- Estate planning helps to minimize taxation. Although currently less than 1 percent of people who die have taxable estates, a good plan will help to avoid paying more taxes than you owe. Also, income tax due at death can be minimized or deferred with proper planning.
Are these the only issues estate planning addresses? Certainly not! Estate planning can also plan for nursing home stays, provide for special needs children, ensure that your estate lasts long enough to make it to your grandchildren, create specific inheritances based on the specific needs of the individuals involved, and so much more.
Why You Need to Find an Attorney That Focuses on Estate Planning
Now that you understand the need for estate planning, let’s look at the need for finding the right lawyer, because not just “any” lawyer will do. Don’t use a “dabbler.” If you plan poorly it’s not like you can do it over once there is a death or incapacity.
Would you go to a real estate attorney to file for divorce? Absolutely not. Why? A real estate attorney does not practice divorce law and could easily make mistakes that would be costly to you. The same holds true when planning your estate. Finding an attorney who practices estate planning law will help to ensure that your estate is planned thoroughly and without mistakes.
By planning with a qualified attorney, you can avoid these typical problems:
- Not all assets are designed to pass through a Will or Trust. Many assets, such as IRAs and 401(k)s have beneficiaries that do not take into account a Will or Living Trust. Qualified attorneys will not “forget” about these assets and will plan for them during the estate planning process.
- Each spouse is entitled to a federal applicable exclusion amount. This amount is $5.49 million in 2017. A qualified attorney can be sure that the deceased spouse’s exclusion amount is not lost upon death, but is used to pass assets in a manner that does not cause the assets to be taxed at the death of the surviving spouse.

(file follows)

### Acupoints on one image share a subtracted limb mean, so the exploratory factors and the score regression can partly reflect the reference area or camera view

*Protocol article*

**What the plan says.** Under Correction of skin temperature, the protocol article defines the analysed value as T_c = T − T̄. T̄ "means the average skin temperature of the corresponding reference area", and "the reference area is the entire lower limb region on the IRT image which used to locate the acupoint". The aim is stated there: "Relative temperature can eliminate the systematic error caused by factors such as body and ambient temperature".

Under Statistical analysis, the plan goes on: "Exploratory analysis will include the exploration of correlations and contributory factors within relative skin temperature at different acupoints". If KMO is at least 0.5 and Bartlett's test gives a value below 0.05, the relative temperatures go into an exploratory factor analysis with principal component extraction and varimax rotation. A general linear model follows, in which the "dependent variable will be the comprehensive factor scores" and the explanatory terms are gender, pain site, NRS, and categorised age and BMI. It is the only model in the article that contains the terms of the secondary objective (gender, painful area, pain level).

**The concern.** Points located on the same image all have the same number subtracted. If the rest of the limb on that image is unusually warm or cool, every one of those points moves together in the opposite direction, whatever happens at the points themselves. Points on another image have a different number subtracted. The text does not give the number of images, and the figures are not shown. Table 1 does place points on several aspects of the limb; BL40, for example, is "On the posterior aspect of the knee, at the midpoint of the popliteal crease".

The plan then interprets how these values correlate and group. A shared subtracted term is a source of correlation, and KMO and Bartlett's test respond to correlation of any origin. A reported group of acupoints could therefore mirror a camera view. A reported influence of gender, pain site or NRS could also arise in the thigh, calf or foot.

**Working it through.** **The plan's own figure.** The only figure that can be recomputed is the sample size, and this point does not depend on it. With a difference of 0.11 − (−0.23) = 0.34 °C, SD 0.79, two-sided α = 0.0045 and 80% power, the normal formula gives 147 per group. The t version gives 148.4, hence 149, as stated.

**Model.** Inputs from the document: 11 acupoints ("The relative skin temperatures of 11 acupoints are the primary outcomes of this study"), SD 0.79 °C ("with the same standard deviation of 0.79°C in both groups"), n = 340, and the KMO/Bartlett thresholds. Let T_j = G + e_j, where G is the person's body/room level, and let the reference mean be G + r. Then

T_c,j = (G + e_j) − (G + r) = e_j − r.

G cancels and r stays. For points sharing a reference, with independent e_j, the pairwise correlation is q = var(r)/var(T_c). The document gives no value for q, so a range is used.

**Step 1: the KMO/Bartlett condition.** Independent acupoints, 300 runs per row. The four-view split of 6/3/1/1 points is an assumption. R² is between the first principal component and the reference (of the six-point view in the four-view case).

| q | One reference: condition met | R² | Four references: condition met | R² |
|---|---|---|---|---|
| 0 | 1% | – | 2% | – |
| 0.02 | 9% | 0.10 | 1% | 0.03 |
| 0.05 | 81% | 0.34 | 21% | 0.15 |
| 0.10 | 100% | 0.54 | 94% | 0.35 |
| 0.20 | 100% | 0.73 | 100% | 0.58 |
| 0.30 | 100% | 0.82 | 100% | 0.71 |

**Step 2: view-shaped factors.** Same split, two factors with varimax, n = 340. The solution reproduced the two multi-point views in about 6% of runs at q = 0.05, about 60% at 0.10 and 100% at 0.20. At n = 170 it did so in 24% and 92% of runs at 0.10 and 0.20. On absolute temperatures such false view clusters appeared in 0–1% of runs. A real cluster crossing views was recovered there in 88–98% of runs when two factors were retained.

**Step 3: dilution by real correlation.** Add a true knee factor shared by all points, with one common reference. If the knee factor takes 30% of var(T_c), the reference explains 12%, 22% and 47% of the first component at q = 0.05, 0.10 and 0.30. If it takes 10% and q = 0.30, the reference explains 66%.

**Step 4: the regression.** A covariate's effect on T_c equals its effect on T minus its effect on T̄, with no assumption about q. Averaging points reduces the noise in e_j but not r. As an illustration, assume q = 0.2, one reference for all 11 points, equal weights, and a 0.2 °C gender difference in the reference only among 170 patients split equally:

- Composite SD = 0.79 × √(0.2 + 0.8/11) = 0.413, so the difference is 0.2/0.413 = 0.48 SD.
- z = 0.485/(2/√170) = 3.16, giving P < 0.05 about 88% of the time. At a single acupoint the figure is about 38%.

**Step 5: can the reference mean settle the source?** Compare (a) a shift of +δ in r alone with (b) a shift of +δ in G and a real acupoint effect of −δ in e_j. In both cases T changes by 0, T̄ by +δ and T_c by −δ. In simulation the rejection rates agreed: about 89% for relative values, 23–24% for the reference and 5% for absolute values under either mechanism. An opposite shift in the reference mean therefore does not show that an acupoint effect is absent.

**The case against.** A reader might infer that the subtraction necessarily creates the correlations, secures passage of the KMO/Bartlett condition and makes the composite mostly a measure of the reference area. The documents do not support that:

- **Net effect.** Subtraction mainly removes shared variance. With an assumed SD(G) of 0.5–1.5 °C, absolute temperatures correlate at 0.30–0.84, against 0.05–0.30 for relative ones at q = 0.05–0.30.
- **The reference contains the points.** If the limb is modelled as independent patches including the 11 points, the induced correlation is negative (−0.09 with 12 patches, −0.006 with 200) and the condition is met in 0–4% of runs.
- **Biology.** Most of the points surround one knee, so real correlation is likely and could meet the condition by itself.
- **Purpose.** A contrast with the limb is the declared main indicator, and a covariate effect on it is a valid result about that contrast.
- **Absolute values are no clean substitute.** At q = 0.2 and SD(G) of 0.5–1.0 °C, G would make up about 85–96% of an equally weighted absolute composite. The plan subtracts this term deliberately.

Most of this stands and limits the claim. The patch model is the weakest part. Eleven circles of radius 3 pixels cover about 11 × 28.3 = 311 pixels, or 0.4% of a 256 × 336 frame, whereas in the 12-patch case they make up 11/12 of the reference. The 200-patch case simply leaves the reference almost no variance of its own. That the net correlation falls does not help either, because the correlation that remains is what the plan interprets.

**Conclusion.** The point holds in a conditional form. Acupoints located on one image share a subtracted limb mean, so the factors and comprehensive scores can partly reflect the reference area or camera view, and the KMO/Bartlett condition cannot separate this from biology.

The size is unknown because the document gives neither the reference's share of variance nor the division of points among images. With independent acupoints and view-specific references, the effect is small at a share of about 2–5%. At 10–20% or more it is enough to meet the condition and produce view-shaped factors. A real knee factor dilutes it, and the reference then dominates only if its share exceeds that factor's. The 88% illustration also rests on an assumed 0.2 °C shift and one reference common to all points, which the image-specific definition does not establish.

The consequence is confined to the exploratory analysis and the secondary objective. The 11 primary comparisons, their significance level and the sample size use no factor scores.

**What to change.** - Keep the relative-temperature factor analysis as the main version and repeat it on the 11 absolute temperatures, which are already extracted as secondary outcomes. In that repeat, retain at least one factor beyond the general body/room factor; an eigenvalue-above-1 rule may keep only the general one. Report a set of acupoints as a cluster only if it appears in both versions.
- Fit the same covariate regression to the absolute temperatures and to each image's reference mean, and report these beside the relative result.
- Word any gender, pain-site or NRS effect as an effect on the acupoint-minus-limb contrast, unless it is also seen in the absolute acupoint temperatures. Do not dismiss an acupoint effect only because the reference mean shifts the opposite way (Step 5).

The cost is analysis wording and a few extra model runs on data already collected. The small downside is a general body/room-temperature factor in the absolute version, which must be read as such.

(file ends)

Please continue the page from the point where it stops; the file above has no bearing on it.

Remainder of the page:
- Many states now have death taxes that are in addition to the federal estate tax. If not planned correctly, sheltering the estate for federal estate taxes can produce higher state death taxes. Qualified estate planning attorneys know how to build flexibility into the estate plans to avoid these problems.
- In addition to factoring in estate taxes, a well-drafted estate plan also factors in income taxes. A qualified estate planning attorney can make sure that you understand the implication of your estate plan on future potential income taxes. For example, if you gift appreciated assets rather than cash, those assets will not get “stepped-up” in basis at your death. This would result in avoidable capital gains taxation upon the sale of those assets by your beneficiary.
If you plan your estate with a lawyer who does not stay on top of these ever-changing estate laws, they are very likely to make mistakes in these areas. This could be very costly to your heirs and has the potential to keep your children and grandchildren from ever seeing the money you intended for them to have.
No matter what your age, your marital status, or your financial situation, estate planning is important. It will provide for your family in the case of an untimely disability, allow you to control the distribution of your assets upon death, allow you to determine your own health care wishes, protect your assets from predators and creditors, keep taxation to a minimum, and pass on your values. Who needs an estate plan? The simple answer is: EVERYONE.